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Nobody has suggested that there would be a "simple solution." Of course it will take time; that goes without saying.

It certainly may be that a gene is never isolated. Does that mean we shouldn't try?
 

tagalong

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Nobody has suggested that there would be a "simple solution." Of course it will take time; that goes without saying.
It certainly may be that a gene is never isolated. Does that mean we shouldn't try?
The simple solution that has been suggested is that if the key to isolating the gene was discovered - that all the carriers should be eliminated from the gene pool. That - if as I suggested may be a majority of the minis out there - would not be a viable solution. Of course we need to try to do the best we can without any genetic testing available- but we also need to look at the situation very carefully once we can isolate the gene - and proceed wisely in order to help the breed, and slowly diminish the likelihood of dwarves... without eliminating a lot of the good genes out there that may also be involved. Similar to what I suggested in my previous post. JMO. YMMV.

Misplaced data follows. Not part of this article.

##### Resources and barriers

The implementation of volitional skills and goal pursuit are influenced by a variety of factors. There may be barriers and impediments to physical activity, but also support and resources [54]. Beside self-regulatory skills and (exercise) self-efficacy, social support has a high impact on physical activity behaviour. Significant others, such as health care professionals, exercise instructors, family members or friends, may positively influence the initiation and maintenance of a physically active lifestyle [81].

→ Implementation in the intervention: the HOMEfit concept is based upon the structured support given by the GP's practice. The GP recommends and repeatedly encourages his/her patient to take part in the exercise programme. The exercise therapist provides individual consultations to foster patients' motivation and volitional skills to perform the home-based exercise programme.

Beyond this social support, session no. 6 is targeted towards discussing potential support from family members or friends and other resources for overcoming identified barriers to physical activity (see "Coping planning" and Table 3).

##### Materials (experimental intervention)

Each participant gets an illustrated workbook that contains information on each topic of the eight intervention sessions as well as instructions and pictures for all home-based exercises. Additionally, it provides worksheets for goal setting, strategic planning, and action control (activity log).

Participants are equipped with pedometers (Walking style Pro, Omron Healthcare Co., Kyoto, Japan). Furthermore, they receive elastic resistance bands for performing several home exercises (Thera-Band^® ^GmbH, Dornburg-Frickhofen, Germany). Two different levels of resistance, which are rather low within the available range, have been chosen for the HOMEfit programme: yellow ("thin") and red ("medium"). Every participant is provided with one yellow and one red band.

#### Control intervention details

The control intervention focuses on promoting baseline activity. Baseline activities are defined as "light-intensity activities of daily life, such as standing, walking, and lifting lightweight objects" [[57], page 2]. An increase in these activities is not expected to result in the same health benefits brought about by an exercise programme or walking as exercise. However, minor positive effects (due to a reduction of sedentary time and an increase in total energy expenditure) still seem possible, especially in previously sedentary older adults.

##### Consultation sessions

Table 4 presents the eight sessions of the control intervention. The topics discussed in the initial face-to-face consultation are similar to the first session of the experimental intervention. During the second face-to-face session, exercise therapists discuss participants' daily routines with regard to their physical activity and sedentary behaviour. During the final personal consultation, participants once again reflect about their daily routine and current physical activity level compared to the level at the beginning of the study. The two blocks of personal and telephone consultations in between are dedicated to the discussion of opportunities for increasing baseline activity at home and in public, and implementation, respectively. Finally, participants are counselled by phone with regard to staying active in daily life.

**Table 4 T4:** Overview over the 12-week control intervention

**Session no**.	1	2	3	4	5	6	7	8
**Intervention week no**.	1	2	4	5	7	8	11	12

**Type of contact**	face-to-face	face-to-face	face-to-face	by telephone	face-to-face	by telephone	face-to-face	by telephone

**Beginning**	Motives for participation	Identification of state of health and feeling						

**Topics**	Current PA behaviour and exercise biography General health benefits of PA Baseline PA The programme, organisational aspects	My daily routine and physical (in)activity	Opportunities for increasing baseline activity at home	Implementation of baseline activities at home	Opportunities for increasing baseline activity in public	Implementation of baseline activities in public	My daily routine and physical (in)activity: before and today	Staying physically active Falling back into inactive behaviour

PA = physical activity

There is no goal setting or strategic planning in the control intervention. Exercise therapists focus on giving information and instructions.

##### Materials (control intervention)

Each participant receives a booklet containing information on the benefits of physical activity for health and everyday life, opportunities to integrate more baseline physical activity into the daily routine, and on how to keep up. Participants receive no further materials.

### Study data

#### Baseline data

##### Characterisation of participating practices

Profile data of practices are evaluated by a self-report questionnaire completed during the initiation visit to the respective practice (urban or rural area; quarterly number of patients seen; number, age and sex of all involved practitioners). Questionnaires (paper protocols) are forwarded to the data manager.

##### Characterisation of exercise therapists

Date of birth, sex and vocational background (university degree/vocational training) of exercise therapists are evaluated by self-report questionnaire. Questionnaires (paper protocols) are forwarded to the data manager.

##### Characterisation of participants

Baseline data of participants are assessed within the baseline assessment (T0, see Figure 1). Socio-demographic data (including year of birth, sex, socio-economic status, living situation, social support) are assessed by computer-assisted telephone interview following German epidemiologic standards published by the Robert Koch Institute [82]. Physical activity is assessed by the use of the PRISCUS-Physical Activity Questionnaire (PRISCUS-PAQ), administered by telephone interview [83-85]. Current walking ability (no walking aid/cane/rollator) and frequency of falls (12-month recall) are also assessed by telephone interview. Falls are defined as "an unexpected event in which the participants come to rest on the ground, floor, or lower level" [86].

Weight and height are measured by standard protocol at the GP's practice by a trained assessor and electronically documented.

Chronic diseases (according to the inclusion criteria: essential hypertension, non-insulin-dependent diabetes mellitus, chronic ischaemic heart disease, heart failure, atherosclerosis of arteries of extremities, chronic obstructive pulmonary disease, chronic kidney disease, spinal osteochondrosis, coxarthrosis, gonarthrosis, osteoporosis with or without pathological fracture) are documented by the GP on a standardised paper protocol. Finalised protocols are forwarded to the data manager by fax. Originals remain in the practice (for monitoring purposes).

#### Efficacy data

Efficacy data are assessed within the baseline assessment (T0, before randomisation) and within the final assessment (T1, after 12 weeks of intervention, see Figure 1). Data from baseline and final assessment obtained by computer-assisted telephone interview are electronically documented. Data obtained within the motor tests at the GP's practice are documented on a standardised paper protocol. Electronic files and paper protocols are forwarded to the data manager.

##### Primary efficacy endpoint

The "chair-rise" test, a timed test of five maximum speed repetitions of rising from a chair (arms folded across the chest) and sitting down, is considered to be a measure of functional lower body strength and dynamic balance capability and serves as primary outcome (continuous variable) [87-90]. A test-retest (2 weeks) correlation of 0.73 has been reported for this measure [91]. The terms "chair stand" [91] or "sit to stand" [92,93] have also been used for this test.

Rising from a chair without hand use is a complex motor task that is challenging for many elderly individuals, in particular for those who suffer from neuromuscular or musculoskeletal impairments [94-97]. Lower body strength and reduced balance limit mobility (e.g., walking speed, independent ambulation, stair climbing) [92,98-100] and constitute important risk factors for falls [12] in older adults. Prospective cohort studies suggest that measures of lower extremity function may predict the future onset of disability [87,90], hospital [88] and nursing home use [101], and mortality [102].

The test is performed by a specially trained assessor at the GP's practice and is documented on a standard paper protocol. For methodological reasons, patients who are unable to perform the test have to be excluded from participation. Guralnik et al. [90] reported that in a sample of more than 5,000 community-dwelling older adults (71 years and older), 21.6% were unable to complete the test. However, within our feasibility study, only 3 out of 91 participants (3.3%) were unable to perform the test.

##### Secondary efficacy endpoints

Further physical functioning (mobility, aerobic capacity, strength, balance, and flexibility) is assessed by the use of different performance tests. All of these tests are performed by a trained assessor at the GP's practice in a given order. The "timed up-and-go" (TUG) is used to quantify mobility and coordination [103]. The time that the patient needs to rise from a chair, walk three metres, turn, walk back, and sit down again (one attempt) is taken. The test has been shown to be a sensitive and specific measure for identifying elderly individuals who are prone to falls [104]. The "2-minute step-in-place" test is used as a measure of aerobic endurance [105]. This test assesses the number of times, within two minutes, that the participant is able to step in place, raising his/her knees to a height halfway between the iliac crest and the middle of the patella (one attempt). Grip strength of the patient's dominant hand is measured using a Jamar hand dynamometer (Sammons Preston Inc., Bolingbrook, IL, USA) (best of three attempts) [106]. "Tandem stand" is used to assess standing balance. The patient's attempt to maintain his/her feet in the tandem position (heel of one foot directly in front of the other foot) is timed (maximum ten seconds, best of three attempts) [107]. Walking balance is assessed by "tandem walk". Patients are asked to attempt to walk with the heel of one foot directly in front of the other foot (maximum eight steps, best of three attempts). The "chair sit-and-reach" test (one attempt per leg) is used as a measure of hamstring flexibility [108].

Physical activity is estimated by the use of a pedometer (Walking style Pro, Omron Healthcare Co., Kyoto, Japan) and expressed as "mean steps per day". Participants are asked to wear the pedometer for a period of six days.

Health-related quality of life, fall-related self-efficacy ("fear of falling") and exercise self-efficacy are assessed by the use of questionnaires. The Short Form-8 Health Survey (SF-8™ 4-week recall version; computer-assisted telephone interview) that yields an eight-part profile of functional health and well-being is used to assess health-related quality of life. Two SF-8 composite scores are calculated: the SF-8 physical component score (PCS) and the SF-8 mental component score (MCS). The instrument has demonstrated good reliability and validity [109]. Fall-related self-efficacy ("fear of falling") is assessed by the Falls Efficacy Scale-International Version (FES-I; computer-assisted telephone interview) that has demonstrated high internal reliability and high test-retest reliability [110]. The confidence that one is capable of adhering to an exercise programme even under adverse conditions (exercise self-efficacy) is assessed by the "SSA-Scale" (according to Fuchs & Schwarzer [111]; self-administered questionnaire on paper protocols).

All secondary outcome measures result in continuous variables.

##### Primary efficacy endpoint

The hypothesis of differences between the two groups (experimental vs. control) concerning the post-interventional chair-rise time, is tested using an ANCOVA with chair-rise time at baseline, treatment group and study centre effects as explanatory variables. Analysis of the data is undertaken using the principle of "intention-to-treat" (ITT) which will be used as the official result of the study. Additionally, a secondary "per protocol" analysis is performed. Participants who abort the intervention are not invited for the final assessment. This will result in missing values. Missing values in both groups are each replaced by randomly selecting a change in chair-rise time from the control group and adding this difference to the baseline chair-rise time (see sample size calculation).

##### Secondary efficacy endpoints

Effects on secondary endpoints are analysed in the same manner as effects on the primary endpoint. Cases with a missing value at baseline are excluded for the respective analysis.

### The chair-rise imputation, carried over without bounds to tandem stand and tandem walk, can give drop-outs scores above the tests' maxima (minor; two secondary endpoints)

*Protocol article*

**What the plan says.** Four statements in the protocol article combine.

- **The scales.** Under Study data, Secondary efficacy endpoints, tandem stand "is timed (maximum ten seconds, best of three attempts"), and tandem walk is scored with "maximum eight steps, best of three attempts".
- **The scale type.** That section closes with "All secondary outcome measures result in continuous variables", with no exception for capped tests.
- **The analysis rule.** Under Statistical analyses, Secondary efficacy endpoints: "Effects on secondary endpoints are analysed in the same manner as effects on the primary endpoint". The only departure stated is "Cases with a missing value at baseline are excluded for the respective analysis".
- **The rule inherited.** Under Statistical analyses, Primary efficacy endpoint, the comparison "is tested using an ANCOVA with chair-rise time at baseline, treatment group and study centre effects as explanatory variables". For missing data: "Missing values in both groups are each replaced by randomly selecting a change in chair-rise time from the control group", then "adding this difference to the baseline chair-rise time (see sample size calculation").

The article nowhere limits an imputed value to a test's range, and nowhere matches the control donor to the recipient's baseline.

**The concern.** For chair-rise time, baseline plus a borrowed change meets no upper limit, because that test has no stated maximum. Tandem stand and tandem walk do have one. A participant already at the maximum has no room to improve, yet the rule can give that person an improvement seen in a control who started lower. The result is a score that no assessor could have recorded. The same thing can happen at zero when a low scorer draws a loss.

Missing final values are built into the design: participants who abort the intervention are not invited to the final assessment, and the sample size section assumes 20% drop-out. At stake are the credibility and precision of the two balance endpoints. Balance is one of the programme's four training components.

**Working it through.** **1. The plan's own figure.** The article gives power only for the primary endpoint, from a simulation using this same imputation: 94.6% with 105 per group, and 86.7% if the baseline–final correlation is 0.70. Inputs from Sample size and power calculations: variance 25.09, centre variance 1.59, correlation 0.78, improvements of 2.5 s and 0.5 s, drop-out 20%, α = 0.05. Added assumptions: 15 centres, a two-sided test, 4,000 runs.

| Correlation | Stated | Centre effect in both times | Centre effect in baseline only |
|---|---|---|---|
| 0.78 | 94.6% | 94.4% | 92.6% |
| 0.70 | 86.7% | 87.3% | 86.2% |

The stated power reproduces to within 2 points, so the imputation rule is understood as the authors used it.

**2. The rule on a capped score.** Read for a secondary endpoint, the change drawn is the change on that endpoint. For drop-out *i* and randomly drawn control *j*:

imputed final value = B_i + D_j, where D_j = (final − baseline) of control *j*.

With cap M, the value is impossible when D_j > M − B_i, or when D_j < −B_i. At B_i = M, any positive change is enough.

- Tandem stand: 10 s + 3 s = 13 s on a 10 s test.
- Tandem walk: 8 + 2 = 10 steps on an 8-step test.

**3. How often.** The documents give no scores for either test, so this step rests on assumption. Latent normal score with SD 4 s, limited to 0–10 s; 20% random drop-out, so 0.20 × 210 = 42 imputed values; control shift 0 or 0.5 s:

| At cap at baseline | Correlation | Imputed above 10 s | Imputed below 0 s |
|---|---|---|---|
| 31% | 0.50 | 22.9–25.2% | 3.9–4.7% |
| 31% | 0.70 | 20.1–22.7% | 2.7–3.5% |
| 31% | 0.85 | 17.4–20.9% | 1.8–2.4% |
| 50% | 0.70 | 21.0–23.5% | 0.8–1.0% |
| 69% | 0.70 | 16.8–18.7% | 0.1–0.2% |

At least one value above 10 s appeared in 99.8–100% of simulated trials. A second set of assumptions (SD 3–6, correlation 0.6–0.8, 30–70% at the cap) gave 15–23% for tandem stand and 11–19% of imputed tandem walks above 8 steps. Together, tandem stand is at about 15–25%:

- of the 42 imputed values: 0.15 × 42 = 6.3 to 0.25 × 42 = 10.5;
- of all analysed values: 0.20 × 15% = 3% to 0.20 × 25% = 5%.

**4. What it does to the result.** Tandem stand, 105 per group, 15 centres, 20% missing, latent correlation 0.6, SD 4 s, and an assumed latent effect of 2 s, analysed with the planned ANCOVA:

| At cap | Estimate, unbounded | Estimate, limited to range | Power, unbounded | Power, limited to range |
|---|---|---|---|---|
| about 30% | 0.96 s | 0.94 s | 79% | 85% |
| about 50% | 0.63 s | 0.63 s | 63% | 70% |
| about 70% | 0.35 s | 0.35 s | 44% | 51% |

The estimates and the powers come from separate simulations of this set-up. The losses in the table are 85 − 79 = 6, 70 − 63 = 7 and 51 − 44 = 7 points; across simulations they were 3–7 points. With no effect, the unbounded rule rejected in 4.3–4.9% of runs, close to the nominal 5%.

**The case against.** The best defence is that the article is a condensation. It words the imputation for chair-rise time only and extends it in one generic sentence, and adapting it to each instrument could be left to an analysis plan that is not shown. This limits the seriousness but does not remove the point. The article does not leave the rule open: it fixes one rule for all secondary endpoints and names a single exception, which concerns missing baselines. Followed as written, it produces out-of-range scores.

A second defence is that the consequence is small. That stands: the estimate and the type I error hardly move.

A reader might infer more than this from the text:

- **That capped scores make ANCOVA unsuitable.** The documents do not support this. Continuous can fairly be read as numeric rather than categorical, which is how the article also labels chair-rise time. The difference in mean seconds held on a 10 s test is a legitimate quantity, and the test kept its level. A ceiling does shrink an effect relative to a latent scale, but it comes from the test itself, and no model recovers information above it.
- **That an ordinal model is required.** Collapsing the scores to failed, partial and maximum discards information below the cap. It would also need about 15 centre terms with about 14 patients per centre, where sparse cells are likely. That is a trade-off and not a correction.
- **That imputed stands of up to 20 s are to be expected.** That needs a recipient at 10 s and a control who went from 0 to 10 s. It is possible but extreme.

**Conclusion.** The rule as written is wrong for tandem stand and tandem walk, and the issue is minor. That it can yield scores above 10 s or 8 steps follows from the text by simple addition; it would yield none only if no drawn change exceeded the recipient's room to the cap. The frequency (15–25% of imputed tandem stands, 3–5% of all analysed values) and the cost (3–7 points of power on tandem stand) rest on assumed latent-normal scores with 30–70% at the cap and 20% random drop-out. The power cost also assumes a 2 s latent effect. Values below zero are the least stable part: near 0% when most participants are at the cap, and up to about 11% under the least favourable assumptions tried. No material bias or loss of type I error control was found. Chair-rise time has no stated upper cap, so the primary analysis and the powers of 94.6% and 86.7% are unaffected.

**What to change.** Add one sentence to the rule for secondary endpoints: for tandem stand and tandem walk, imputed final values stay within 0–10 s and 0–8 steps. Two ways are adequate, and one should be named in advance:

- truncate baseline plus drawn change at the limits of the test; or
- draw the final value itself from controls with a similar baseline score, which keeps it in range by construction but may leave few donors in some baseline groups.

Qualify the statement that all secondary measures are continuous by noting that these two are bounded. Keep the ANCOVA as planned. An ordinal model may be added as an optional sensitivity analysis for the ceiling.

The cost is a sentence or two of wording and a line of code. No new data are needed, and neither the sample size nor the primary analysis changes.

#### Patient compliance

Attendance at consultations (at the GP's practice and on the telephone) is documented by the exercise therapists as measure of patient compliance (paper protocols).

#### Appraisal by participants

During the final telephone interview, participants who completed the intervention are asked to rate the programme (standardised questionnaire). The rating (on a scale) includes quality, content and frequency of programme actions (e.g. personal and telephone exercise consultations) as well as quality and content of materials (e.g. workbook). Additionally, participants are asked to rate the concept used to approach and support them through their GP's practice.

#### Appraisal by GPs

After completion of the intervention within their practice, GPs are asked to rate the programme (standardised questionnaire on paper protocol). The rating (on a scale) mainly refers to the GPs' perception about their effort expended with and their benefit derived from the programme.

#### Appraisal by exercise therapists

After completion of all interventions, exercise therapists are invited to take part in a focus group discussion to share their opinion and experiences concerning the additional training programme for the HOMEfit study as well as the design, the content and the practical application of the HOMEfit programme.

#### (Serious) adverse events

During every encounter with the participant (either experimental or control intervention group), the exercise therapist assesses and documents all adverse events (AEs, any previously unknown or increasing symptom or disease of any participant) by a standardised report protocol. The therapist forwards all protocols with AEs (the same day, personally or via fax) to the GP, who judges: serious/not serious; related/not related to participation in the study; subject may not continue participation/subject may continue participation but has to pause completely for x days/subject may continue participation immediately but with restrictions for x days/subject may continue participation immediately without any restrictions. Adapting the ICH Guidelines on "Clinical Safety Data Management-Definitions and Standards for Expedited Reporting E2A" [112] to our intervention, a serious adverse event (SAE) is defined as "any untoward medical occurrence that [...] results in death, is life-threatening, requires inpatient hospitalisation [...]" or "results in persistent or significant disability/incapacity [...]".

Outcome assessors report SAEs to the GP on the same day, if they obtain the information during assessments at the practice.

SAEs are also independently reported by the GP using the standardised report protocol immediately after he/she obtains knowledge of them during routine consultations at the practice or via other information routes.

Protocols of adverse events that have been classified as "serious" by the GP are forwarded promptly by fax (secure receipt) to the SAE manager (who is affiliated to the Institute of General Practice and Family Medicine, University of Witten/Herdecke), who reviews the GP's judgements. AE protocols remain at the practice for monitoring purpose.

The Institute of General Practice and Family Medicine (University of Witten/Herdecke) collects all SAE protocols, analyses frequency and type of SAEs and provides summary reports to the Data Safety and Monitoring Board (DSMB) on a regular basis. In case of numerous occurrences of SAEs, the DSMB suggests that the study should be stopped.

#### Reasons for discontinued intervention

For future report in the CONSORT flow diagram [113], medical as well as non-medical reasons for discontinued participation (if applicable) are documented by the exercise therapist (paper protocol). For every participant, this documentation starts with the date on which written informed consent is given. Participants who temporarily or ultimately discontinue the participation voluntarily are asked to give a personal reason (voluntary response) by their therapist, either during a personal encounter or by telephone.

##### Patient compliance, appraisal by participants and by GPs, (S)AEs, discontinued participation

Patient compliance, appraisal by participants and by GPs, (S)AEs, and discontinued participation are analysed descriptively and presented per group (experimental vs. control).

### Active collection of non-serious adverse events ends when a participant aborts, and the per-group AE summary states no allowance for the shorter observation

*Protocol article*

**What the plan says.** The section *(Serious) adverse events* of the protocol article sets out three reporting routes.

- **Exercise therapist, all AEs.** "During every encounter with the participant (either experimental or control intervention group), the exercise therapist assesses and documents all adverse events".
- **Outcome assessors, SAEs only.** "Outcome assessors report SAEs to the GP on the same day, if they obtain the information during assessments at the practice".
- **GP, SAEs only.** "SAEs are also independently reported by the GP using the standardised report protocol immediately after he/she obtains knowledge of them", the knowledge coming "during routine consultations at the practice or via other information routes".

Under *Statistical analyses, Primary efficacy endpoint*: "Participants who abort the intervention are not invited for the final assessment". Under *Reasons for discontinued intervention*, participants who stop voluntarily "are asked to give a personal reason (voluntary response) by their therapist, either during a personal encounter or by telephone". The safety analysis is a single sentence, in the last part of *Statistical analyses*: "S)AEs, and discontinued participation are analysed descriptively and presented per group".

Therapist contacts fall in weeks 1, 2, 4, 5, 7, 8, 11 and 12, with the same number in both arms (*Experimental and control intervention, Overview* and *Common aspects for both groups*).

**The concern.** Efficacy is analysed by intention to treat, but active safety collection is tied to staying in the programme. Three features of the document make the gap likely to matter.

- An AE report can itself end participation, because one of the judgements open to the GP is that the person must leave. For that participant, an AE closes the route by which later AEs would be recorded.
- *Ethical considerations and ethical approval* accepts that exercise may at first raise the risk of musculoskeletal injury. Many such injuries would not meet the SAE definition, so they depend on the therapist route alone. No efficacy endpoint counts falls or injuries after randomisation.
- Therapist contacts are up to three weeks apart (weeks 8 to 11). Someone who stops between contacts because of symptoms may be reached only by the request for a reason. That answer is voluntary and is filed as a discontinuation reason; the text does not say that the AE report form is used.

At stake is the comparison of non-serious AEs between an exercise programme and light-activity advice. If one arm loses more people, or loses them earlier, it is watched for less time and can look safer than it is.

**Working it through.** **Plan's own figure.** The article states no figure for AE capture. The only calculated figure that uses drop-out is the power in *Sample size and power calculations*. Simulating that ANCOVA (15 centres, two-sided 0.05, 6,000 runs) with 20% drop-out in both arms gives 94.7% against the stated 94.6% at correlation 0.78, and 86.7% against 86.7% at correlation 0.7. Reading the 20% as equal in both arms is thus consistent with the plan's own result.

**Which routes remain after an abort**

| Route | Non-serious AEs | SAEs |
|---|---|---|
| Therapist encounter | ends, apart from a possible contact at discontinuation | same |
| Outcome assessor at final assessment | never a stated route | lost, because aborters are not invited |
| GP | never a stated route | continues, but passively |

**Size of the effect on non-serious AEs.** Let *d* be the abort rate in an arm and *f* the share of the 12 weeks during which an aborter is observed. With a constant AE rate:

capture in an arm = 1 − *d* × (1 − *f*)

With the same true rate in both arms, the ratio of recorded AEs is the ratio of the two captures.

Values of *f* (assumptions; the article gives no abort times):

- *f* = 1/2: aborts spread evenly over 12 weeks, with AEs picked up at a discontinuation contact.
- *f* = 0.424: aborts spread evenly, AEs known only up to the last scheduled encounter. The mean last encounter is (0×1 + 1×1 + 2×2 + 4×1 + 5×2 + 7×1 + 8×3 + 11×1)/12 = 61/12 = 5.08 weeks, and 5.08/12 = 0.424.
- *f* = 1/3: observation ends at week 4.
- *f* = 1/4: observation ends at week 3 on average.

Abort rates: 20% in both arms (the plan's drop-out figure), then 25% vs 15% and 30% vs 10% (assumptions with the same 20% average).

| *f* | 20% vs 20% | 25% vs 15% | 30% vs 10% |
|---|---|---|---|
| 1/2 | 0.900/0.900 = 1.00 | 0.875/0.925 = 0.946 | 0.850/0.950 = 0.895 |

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Sue_C.

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But if the 25% who are not carriers are less than wonderful examples of conformation and/or performance, how will eliminating all those carriers - many of whom could be of superb quality and not "culls" - help the breed?
But there 's the thing...should they be carriers, they ARE culls, no matter how pretty they are...if they carry the dswarf gene...they would/SHOULD BE...culls.

I cannot think that only the good horses will be found to be affected by this...and even f they are...I would much rather start at the "bottom", and breed up again, than continue with KNOWN dwarf carriers just because they are prettier.

Shortpig, I think what John is saying is that for a small breeder to lose thier one stallion, or a couple mares and/or foals would be a huge financial loss in comparison to several of the same to a large breeder. To rieterate...As a small breeder, losing ONE of my horses would be as large a financial loss as a breeder with dozens and even 100's of horses, to lose several, percentage-wise.
 

mama 'n me minis

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Well...I held off as long as I could. I am an avid reader of the forum here but rarely post. I have been breeding miniatures for only 3 years. We started off purchasing some bred mares and waited until 2007 to purchase our stallion. We waited and saved for the stallion of our dreams. He was a 29 inch, well bred buckskin. He was everything we had been waiting for. We bred him to 4 mares and eagerly awaited his foals. He was 3 in 2007 and this would be his first foals.